In what then appeared to be further retaliation against Moscow, the President of Ukraine, Victor Yushchenko, announced a scheme of his own to induce KazMunaiGaz to ship oil across the Caspian and Black Seas to the Ukrainian terminal at Yuzhny, near Odessa. This oil would then be pumped northwards, Yushchenko claimed, to Poland, and onwards from there to Mazeikiu, if KMG’s bid for the refinery won acceptance.Yushchenko’s move returned to earlier Ukrainian proposals to pipe non-Russian crude northwards through the Odessa-Brody pipeline, rather than Russian crude southwards. It is the latter direction which is currently operational, supplied by Russian oil producers. Yushchenko’s scheme didn’t survive the collapse of his political support; the raising of Russian gas prices; and new parliamentary elections which have returned to power the pro-Russian prime minister, Victor Yanukovych.

The situation today is that Lithuania has lost its crude oil supply, and Ukraine is gaining transit fees and tanker revenues from the Lithuanian loss. Boris Biryukov, a spokesman for Yuzhniy port, in Ukraine, told The Russia Journal last Thursday that for the month of August he has been promised, and is getting “additional oil from Transneft”; but he refused to identify the additional volumes. Industry sources claim Yuzhniy is receiving an additional 300,000 tons this month (68,000 bd). Odessa port confirmed that it will receive 970,000 tons of crude from Transneft, piped southward from the Druzhba; this is 420,000 tons (95,000 bd) more than previously planned. Alexey Bezborodov, a Russian maritime analyst, told The Russia Journal “this is a likely reorientation of flows from Transneft, as they have to put the Druzhba oil somewhere.”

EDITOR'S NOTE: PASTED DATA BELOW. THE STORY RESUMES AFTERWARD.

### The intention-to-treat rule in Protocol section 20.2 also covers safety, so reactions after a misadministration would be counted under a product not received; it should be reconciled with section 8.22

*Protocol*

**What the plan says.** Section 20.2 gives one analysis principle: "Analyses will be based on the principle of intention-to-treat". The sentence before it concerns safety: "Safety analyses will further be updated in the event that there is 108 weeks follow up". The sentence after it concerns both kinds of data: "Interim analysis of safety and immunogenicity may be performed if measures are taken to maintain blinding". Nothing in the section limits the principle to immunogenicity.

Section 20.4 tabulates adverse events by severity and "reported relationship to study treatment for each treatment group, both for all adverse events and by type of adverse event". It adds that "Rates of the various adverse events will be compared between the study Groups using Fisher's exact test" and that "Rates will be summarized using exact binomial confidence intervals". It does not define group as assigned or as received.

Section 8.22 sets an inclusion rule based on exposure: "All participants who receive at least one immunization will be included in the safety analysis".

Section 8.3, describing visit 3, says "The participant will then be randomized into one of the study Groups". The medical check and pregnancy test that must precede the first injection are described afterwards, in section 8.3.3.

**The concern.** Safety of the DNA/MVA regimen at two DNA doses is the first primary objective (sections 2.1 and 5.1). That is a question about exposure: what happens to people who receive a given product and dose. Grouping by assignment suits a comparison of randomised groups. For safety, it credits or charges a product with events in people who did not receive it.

Pipeline deliveries to Belarus, another neighbour, have been unaffected by the Lithuanian cutoff.

Lithuanian industry sources say that, although it will raise the cost of production, for as long as the Russian shutoff lasts, the refinery will be supplied by tanker deliveries to Butinge. Tanker deliveries were what made Mazheikiu a losing business for Williams a decade ago.